A referendum (plural referendums or referenda) is a democratic tool related to elections in which the electorate votes for or against a specific proposal, law or policy, rather than for a general policy or a particular candidate or party. An election is a Decision-making process by which a population chooses an individual to hold formal office A general election is an Election in which all or most members of a given political body are up for election A primary election ( nominating primary) also referred to simply as a primary, is an election in which voters in a Jurisdiction select candidates A by-election or bye-election (called special election in the United States) is an Election held to fill a political office that has become vacant Local Elections vary widely across Jurisdictions In Electoral systems that roughly follow the Westminster model, a terminology has evolved A co-option or more often co-optation is an election where members of a Committee (or similar group vote in order to fill a vacancy on that committee A referendum (plural referendums or referenda) ballot question, or plebiscite (from Latin plebiscita Referendums may be added to an election ballot or held separately and may be either binding or consultative, usually depending on the constitution. A constitution is a system for government often Codified as a written document that establishes the rules and principles of an autonomous political entity Referendums are usually called by governments via the legislature, however many democracies allow citizens to petition for referendums directly, called initiatives. In Political science, the initiative (also known as popular or citizen's initiative) provides a means by which a Petition signed by a certain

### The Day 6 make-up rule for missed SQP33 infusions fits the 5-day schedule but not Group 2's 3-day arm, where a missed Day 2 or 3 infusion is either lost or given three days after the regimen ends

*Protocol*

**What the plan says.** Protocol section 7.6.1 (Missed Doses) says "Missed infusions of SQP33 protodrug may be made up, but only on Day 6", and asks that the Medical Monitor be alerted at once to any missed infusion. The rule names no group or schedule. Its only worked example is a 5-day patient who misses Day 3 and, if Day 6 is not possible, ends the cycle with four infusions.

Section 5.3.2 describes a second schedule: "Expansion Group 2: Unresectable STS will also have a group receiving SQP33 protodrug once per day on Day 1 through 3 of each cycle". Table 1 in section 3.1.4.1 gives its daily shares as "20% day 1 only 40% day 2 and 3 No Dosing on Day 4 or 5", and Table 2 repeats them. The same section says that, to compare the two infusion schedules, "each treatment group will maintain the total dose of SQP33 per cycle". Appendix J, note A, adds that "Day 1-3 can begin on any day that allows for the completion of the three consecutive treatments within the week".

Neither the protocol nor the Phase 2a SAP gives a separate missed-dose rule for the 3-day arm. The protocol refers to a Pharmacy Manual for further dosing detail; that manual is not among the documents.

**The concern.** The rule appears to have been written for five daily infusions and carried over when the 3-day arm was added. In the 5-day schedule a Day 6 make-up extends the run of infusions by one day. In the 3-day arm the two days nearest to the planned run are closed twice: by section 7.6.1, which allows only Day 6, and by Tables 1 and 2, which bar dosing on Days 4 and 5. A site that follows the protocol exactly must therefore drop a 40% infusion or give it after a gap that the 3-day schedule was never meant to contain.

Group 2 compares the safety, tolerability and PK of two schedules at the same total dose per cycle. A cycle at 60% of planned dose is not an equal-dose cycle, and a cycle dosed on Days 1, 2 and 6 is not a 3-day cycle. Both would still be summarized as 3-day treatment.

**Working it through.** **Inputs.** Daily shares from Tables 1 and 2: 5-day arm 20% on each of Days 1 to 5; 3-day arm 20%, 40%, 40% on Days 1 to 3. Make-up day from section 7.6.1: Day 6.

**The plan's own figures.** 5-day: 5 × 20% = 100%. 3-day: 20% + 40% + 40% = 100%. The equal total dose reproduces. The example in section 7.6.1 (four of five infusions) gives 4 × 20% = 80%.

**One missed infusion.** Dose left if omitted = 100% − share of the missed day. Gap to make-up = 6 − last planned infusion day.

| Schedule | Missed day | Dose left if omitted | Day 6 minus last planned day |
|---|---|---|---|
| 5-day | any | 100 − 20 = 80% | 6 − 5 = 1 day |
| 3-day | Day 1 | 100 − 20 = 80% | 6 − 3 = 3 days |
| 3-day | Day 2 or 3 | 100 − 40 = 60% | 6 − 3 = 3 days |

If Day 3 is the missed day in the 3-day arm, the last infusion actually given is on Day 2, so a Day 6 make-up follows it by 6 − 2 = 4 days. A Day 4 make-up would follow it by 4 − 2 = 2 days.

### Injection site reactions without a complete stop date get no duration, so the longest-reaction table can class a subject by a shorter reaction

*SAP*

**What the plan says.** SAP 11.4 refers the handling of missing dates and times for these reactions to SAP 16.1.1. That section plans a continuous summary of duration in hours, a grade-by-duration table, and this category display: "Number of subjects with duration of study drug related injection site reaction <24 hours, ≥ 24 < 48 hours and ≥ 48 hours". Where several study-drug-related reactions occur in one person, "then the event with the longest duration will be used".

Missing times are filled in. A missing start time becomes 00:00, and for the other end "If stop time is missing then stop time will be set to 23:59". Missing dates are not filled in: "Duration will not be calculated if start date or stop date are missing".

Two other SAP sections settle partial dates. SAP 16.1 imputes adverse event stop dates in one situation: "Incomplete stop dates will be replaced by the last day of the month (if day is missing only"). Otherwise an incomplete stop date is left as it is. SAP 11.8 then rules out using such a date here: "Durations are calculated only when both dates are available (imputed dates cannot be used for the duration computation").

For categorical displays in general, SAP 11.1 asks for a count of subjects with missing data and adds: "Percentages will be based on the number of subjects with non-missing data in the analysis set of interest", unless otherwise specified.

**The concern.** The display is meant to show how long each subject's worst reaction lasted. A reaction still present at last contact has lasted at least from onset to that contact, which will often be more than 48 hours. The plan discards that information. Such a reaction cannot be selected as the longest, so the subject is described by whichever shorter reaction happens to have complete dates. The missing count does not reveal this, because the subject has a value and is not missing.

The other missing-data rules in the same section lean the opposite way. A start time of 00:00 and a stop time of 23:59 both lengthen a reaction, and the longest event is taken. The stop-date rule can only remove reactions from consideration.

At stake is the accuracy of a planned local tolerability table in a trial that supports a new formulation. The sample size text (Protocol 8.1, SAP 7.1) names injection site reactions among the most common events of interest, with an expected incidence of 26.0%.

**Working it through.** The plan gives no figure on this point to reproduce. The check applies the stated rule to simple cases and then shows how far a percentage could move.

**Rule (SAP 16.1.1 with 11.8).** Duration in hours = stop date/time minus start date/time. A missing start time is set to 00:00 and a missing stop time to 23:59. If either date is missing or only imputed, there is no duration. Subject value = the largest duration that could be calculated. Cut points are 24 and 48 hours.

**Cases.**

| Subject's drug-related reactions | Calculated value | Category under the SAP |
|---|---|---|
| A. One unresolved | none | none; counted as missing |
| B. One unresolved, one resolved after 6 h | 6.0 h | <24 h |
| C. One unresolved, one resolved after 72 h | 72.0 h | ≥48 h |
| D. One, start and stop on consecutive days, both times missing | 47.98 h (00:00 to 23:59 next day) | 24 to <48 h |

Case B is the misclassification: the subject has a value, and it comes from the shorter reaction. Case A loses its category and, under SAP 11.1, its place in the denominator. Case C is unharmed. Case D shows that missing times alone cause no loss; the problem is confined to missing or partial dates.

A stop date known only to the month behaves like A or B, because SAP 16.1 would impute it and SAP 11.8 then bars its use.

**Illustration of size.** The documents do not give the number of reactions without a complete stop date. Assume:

Referendums are particularly prevalent and important in direct democracies, such as Switzerland. Direct Democracy is a movement within the British Conservative Party dedicated to localism and Constitutional reform as a means of reviving public Switzerland (English pronunciation; Schweiz Swiss German: Schwyz or Schwiiz Suisse Svizzera Svizra officially the Swiss Confederation The basic Swiss system, however, still works with representatives. In the most direct form of democracy, anyone can vote about anything. This is closely related to referendums and may take the form of consensus decision-making. WikipediaConsensus here as this is the article namespace and that information is irrelevant to the reader Reminiscent of the ancient Greek system, anyone may discuss a particular subject until a consensus is reached. The consensus requirement means that discussions can go on for a very long time. The result will be that only those who are genuinely interested will participate in the discussion and therefore the vote. In this system there need not be an age limit because children will usually become bored. This system is however only feasible when implemented on a very small scale.